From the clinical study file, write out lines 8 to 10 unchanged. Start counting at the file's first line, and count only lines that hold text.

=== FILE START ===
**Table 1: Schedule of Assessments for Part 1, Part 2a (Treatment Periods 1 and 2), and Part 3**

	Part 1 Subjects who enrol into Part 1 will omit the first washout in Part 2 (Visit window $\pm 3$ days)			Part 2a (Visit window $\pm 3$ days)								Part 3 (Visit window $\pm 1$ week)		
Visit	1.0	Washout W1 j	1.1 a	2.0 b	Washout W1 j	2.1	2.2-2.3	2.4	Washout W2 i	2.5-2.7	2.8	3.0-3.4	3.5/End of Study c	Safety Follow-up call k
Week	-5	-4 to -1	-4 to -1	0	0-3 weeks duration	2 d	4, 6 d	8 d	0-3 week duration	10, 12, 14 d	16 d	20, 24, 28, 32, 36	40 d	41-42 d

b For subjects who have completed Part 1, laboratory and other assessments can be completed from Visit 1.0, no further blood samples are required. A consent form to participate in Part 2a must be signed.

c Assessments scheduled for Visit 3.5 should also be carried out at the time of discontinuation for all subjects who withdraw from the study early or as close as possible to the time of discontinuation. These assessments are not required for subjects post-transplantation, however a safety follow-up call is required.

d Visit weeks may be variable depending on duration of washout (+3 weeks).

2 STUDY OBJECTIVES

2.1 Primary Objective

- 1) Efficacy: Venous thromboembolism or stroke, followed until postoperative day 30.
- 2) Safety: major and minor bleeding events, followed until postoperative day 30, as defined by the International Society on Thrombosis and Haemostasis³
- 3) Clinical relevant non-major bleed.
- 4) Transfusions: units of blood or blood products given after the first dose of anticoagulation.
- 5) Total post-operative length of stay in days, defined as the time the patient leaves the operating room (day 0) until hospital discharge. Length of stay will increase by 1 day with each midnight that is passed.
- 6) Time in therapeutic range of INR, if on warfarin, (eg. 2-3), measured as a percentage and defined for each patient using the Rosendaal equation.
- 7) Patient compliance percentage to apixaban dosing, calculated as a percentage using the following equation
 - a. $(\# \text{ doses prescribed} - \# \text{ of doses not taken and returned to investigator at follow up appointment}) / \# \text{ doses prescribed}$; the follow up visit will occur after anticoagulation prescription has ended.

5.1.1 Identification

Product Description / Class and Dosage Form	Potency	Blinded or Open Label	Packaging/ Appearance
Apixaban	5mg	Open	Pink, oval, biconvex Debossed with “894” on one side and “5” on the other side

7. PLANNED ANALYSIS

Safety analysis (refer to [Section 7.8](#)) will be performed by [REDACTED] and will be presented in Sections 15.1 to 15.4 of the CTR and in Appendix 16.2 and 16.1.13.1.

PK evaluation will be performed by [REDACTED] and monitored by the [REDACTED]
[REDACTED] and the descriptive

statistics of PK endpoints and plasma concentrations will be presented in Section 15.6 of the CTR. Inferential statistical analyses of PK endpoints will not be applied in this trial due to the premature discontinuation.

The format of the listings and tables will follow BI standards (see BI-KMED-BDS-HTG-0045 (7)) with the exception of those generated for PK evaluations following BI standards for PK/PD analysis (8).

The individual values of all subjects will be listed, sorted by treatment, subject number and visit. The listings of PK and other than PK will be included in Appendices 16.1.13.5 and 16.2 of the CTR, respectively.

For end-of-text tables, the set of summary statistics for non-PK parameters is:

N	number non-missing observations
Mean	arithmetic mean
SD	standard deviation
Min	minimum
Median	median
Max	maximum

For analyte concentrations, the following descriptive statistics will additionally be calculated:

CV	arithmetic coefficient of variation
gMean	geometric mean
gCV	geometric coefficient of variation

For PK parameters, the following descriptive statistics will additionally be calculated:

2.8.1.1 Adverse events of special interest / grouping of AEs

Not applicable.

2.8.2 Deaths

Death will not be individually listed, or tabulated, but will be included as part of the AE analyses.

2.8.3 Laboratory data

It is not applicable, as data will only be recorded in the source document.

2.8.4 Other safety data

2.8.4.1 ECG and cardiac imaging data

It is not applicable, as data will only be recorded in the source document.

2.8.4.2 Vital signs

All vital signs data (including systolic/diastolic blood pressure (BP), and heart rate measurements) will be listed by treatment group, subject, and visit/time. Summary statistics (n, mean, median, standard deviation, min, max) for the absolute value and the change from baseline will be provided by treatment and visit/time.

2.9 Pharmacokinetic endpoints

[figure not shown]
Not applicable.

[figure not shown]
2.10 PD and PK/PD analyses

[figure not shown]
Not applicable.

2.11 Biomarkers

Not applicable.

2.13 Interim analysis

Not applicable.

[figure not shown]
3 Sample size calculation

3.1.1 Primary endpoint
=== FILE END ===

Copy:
2 STUDY OBJECTIVES

2.1 Primary Objective

- 1) Efficacy: Venous thromboembolism or stroke, followed until postoperative day 30.